“This woman fought like an animal for her life,” prosecutor Robert Heyman told a judge at Dailey’s 1993 re-sentencing hearing. Dailey was re-sentenced that year because his first death sentence was struck down by the Florida Supreme Court because of judicial errors.

Dailey was soaking wet and missing his shirt when he and Pearcy returned home the morning after the murder, Pearcy’s pregnant girlfriend told investigators. Dailey said they had to leave the state right then. He was captured in California and extradited back to Florida, news reports said.

James Dailey, right, during his 1987 trial in Pinellas County for the murder of a 14-year-old girl, Shelly Baggio. [Tampa Bay Times]

The case relied on jailhouse informants testifying about what Dailey told them about the murder, said retired prosecutor Beverly Andringa, 66. There was no forensic evidence, even by 1980s standards.

“It was a circumstantial case, it’s not like there was an upstanding citizen eyewitness to the case," she said. "So speculation is all we have as to what happened.”

The knife was found in the water, but the girl’s body was too decomposed to determine if she had been sexually assaulted. Heath said they knew one of the assailants had vomited on the shore after the attack, and Pearcy later admitted to vomiting that night.

RELATED STORY: Here are the 46 men sent to death row by Tampa Bay area courts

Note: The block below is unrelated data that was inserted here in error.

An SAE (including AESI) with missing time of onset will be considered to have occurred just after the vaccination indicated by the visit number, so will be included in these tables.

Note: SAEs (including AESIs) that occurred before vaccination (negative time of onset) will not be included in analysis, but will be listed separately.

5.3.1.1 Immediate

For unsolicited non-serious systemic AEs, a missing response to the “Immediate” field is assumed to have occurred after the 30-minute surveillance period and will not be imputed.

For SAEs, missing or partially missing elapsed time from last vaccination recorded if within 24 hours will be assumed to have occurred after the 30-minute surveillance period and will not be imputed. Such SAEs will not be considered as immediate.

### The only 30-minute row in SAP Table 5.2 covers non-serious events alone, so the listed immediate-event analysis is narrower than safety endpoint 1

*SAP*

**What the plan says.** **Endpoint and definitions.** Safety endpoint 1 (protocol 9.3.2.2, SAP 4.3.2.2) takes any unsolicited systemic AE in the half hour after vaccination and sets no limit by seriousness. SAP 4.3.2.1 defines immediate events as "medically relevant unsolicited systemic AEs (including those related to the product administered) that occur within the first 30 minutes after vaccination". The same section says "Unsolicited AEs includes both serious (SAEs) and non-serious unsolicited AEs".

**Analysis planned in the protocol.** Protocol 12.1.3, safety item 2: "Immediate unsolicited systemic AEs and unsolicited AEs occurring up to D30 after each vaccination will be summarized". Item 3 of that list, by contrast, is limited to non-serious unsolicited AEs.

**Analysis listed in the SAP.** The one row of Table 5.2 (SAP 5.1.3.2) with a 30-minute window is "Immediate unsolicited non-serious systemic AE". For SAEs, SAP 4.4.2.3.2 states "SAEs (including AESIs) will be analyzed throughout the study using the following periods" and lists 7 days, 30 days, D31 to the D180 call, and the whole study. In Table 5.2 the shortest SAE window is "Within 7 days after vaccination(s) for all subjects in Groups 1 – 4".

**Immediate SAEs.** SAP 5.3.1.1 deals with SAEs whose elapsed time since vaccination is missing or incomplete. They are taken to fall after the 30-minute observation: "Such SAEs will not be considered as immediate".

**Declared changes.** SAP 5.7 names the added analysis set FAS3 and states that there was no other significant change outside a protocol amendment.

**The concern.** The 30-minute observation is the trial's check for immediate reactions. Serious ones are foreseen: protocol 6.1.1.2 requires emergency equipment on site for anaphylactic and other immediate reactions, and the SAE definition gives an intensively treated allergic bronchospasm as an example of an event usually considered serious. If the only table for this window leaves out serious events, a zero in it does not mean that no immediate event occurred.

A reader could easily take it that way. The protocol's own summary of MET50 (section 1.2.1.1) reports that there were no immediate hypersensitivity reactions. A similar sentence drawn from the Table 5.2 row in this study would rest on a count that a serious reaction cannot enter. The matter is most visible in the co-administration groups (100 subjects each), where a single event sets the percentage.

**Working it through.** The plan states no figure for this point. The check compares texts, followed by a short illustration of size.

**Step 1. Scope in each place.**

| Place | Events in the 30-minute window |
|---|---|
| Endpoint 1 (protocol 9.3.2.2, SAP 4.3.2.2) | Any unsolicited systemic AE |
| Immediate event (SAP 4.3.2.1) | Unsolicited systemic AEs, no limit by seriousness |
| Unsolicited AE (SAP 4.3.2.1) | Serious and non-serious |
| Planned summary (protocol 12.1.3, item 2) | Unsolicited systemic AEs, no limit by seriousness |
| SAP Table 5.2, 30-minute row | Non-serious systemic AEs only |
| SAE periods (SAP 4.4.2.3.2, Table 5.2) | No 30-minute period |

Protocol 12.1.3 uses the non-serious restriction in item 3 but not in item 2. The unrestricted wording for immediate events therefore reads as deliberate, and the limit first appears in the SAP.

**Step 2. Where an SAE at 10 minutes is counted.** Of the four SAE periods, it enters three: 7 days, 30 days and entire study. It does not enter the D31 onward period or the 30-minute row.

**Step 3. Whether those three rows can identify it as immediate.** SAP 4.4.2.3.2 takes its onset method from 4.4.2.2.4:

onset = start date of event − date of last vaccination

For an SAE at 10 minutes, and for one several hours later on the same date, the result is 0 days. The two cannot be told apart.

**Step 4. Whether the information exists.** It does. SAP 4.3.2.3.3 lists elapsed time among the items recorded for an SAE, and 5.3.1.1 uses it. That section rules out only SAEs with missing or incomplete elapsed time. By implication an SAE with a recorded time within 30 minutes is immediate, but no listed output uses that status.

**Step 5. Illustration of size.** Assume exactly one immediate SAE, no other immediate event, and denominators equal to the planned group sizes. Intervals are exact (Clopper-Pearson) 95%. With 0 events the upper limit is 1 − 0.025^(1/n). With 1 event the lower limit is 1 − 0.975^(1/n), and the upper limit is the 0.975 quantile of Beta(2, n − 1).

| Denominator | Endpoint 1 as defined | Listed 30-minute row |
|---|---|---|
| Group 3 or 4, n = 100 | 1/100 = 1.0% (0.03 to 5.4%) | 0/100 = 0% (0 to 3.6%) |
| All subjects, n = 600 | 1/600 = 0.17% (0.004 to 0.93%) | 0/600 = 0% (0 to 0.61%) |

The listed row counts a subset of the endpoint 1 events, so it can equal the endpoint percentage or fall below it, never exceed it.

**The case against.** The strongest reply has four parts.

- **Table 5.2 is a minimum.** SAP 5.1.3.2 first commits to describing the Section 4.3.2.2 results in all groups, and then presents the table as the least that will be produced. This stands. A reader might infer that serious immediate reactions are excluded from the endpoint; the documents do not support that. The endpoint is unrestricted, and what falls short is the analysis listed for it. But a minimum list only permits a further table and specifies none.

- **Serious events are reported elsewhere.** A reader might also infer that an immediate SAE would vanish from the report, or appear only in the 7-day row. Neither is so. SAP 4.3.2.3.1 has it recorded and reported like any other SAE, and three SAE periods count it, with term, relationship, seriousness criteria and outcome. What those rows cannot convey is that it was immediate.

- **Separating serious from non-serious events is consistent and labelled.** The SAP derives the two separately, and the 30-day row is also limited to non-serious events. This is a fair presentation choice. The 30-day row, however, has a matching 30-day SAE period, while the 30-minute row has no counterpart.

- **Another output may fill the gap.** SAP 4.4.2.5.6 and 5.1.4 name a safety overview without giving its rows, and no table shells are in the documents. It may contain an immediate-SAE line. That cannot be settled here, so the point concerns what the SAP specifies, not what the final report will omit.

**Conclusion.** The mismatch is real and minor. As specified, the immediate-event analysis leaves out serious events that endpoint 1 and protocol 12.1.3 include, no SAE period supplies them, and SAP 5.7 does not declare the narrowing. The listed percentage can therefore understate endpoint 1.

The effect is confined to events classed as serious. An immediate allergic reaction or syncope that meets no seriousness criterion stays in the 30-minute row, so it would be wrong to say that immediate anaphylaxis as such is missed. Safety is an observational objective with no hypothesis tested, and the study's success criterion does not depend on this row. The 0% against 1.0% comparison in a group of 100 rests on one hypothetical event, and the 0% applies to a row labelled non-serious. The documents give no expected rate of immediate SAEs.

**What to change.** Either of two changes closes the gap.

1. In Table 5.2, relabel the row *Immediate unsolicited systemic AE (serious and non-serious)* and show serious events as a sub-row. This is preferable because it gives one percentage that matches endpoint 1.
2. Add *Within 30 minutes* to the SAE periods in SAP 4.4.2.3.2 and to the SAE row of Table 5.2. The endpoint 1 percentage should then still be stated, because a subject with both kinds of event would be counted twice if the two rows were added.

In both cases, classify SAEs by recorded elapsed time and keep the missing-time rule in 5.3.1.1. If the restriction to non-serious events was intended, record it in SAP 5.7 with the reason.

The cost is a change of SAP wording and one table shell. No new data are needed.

Pearcy told detectives Dailey killed the girl. Pearcy was convicted first and sentenced to life in prison, but then refused to testify against Dailey. Now 64, Pearcy is serving his sentence at Sumter Correctional Institution.

At his 1987 trial, jail inmates testified that Dailey shared graphic details of the murder.

“I just lost it,” Dailey told them, according to the prosecution. “No matter how many times I stabbed her, she would not shut up.”

It took the jury 68 minutes to recommend the death penalty.

• • •

After Dailey was first sentenced to death in 1987, the victim’s father Frank Boggio told the Times how eager he was to see her killer’s execution.

“I’ll be pleased when they strap him in the chair,” he said.

But the Boggio family said the father never knew peace after Shelly’s murder. The father died of cancer before Dailey received the death penalty for a second time in 1993.

James Dailey, 73, is set to be executed on Nov. 7 for the 1985 murder of 14-year-old Shelly Boggio. [Florida Department of Corrections]

This is the third death warrant the governor has signed since taking office and the second involving a Tampa Bay inmate. Tampa serial killer Bobby Joe Long was executed on May 24.

The governor’s office released a statement from an unidentified cousin of Shelly’s, who said her death devastated the family.

“Shelly isn’t the only one who died that day," the cousin said. "The ENTIRE Boggio family would forever be broken ...

"Give us justice … Give us peace … I beg of you. We have suffered enough years.”

Times senior news researcher Caryn Baird contributed to this report.

YOU MIGHT ALSO LIKE

Advertisement
Advertisement